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SAN DIEGO PROFESSIONAL ASSOCIATION, Petitioner, v. The SUPERIOR COURT OF SAN DIEGO COUNTY, Respondent; PADEREWSKI, MITCHELL, DEAN & ASSOCIATES, Real Party in Interest.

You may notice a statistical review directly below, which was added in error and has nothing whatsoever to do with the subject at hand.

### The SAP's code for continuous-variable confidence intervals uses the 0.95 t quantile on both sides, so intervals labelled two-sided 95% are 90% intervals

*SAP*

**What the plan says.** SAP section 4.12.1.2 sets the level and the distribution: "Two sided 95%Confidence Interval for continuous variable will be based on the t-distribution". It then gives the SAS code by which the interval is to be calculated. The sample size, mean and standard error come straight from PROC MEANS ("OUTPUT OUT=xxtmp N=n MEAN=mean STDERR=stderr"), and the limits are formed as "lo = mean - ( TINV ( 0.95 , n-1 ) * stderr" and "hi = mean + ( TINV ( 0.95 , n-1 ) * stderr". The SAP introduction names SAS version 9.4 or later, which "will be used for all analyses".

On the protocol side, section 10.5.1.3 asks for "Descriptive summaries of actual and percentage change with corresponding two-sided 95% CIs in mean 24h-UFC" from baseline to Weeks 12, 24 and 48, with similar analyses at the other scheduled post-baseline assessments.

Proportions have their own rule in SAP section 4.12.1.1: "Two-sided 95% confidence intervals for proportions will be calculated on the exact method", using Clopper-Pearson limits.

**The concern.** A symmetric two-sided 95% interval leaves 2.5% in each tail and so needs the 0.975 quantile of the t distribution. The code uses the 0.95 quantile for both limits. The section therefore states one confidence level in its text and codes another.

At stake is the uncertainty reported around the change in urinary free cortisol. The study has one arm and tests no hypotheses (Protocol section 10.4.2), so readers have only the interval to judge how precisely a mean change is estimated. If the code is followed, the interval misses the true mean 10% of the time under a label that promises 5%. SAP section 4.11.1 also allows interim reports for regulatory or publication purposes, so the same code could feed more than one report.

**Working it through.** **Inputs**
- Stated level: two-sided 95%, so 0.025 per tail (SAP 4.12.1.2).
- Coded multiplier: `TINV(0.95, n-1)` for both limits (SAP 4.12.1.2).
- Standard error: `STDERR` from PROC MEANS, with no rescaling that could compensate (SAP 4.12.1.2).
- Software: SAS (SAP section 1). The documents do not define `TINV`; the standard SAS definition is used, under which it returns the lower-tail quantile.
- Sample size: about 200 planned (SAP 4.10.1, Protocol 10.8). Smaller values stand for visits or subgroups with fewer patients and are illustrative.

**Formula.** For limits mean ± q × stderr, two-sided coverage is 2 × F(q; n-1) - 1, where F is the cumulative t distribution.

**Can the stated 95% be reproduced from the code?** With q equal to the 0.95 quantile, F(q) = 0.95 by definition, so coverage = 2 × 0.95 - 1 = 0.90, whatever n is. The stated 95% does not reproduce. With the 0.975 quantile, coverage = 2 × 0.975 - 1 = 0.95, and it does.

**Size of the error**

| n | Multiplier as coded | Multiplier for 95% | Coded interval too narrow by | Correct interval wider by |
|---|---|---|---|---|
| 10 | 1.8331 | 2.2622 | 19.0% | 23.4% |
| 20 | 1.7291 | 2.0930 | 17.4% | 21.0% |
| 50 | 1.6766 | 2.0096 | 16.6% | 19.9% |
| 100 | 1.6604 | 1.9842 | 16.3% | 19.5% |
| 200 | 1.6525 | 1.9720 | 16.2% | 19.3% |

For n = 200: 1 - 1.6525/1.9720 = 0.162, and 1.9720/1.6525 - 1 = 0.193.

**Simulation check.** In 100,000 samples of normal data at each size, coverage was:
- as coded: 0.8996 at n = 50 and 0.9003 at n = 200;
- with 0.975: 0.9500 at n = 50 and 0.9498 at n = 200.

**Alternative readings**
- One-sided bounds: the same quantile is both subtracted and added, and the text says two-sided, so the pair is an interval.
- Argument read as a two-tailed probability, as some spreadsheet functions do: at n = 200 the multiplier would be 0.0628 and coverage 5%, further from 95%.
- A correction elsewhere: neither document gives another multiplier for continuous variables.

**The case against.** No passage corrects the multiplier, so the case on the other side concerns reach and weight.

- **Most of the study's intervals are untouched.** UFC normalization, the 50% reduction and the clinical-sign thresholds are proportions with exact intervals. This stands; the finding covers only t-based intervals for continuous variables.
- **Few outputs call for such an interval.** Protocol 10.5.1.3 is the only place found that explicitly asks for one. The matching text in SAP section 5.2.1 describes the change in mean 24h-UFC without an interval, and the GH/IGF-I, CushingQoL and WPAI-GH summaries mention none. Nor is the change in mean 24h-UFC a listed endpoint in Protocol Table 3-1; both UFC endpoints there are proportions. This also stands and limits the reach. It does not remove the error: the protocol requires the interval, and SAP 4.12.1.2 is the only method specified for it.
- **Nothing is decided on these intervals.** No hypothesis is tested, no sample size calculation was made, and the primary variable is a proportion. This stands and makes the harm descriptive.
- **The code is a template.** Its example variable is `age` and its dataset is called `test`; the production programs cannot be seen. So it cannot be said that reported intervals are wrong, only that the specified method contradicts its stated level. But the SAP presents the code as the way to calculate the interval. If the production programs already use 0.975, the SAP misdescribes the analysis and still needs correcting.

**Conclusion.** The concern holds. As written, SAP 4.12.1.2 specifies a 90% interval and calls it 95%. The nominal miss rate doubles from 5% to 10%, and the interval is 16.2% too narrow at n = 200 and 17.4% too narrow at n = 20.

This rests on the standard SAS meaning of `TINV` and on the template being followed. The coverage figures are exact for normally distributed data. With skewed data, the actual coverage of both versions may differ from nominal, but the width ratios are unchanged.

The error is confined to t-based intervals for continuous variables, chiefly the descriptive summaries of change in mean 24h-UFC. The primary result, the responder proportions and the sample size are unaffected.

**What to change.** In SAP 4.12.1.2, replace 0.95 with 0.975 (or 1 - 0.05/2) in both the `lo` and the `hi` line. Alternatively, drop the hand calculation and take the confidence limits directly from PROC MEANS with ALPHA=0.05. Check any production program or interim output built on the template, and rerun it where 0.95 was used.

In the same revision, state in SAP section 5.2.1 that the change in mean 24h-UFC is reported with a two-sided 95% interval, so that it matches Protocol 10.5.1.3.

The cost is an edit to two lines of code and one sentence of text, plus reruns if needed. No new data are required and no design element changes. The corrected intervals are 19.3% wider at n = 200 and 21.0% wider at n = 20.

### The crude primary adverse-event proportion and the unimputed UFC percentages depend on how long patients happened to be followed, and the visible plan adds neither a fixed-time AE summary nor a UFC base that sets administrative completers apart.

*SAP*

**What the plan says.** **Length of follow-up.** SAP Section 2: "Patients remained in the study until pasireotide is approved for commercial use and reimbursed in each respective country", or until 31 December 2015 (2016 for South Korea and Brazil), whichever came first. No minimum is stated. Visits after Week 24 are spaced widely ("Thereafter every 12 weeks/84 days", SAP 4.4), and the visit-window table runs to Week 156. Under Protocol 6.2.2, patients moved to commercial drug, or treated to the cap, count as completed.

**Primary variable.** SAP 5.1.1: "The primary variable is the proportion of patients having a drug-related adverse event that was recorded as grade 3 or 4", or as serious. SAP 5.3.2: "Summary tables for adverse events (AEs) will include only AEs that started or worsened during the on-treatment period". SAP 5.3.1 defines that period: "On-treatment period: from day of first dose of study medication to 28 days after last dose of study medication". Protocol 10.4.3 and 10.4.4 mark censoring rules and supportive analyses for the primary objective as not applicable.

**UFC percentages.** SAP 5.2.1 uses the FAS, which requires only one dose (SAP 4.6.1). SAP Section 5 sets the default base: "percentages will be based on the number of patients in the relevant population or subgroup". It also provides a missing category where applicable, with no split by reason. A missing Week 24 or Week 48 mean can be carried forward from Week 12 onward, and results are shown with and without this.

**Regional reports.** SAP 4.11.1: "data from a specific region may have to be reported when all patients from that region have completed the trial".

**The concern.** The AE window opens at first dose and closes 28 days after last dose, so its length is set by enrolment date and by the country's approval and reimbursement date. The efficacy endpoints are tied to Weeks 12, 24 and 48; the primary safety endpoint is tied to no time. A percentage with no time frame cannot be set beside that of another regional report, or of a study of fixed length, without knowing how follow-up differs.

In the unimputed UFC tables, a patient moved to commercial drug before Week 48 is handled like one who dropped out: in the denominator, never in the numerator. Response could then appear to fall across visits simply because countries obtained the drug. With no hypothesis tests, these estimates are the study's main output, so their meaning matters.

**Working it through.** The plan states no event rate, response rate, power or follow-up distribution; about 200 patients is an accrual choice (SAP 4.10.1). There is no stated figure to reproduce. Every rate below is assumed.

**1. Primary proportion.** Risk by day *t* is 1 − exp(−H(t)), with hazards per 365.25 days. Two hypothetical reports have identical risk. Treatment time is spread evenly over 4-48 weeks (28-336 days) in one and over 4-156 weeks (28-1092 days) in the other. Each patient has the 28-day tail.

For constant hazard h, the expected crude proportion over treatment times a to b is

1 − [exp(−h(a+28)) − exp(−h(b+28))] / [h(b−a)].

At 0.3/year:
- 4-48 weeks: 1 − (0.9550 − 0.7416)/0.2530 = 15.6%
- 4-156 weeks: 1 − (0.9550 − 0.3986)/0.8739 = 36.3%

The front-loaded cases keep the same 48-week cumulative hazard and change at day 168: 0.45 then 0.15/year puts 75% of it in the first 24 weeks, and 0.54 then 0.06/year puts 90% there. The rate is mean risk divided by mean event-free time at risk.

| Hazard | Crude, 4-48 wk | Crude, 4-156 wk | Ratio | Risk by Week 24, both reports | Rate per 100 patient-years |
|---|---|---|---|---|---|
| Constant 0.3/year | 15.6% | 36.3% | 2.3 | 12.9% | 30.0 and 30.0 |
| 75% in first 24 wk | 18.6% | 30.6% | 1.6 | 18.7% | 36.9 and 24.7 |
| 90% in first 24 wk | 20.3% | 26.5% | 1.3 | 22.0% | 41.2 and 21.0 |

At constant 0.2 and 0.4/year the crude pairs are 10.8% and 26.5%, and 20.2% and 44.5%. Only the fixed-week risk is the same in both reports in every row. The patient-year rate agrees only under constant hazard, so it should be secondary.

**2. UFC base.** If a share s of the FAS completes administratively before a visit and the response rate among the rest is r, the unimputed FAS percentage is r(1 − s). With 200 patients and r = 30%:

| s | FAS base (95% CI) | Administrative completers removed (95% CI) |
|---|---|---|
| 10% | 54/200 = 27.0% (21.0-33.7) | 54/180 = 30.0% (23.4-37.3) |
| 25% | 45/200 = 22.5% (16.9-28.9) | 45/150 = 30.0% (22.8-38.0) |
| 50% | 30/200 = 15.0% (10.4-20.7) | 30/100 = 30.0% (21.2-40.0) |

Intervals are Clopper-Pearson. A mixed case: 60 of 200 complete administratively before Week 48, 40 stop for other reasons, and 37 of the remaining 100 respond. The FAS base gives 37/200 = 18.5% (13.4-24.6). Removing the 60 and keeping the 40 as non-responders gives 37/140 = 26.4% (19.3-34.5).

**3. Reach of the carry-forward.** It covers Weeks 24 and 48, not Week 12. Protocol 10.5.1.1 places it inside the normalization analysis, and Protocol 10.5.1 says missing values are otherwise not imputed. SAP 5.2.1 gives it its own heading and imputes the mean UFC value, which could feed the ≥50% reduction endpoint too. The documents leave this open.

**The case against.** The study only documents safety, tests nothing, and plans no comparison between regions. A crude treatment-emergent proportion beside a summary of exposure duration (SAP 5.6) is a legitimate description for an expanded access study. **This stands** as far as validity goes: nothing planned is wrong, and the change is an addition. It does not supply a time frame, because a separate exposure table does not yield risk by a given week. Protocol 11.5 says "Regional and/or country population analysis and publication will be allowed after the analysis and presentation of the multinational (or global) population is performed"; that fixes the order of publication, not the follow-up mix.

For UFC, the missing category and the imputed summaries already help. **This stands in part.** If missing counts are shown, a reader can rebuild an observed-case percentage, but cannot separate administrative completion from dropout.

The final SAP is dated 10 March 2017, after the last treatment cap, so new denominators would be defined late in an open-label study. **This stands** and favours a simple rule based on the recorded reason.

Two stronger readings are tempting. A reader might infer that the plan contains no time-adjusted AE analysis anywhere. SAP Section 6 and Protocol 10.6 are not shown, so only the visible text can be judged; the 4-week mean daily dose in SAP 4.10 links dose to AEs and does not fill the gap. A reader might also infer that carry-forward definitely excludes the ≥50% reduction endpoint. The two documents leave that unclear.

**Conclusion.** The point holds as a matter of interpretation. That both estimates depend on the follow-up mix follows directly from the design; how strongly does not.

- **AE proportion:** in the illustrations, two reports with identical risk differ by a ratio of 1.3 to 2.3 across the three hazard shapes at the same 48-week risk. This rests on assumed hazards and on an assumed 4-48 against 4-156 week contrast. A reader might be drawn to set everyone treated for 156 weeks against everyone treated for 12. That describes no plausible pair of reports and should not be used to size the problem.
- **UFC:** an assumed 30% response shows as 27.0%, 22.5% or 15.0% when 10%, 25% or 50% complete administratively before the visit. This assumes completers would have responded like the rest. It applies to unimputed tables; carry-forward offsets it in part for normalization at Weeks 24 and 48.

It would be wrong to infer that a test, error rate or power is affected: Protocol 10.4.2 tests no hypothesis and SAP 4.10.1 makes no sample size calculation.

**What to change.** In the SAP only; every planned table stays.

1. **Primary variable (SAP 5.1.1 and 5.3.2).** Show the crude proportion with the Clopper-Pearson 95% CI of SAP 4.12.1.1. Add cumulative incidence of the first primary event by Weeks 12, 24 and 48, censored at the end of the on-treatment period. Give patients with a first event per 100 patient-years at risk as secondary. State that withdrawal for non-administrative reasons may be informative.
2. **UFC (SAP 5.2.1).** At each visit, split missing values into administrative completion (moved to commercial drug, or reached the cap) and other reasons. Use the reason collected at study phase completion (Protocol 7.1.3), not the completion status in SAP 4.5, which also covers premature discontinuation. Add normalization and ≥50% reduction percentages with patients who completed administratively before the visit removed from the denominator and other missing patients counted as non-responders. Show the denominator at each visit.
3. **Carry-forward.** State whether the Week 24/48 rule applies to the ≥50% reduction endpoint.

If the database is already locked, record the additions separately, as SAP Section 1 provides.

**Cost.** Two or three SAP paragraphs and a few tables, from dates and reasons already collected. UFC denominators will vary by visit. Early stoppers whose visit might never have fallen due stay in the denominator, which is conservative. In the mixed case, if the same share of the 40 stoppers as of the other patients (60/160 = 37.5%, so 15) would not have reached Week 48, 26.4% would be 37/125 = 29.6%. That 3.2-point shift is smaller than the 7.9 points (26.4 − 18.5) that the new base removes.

Petitioner hired the real party in interest, a firm of architects, to prepare plans for and to supervise the construction of a medical office building on petitioner's real property. After completion of the building, the real party filed a mechanic's lien, and subsequently filed an action for foreclosure of that lien, alleging that $11,032.51 was still due for their services. Petitioner answered, and cross complained, alleging two causes of action. The first was based on the claimed malpractice of plaintiff in improperly designing and planning the building. The second alleged breach of contract to perform the architectual services. In the course of preparing for trial, petitioner's attorney (representing defendant and cross complainant) retained a firm of engineers to make a study of all the documents involved in the alleged deficiencies, and to analyze the same with reference to the portions of the building alleged to have been imporperly designed or constructed. Upon completing such study, the engineers prepared and delivered a report of their findings to the attorney. While this report was in the hands of petitioner's attorney, the real party (as plaintiff and cross defendant) filed a motion for an order requiring production, inspection and copying of ‘(a)ll reports of engineering or scientific experts which discuss alleged defects in the construction of the medical building * * * and in particular a one hundred page report from a Los Angeles engineering firm including diagrams, photographs and mathematical computations discussing alleged defects in said building.’ Declarations were filed in support of and in opposition to the motion, and, after hearing, the trial court made a written order granting inspection with certain restrictions and limitations.1 That order contained a recital of matters referred to as ‘findings,’ which included: (1) the documents described in the motion were prepared by engineers, at the request of defendant's attorney, for the purpose of trial preparation and with the intent of using such engineers as expert witnesses; (2) the report was not a communication from defendant to its counsel, and by reason of such fact is not privileged;2 (3) defendant did not consent to plaintiff's examination of the report;3 (4) ‘Defendants (sic) have no legal right to withhold said report * * * on the grounds that * * * (it) constitutes part of Defendants' (sic) counsel's work-papers;'4 (5) defendant having expended more than $4,000 for the report, it is proper for the court to impose such terms in that regard as justice may require. The order provided, among other things, that: (1) defendant make the engineering report available to plaintiff for inspection, copying or photographing; (2) should defendant desire to take the depositions of plaintiff, its agents or representatives, and use the engineering report for that purpose, it might do so prior to delivering the report for inspection, but within a time limit set forth in the order; (3) plaintiff and cross defendant pay to defendant and cross complaint, for the use of the report, a sum of money to be determined by the court at time of trial.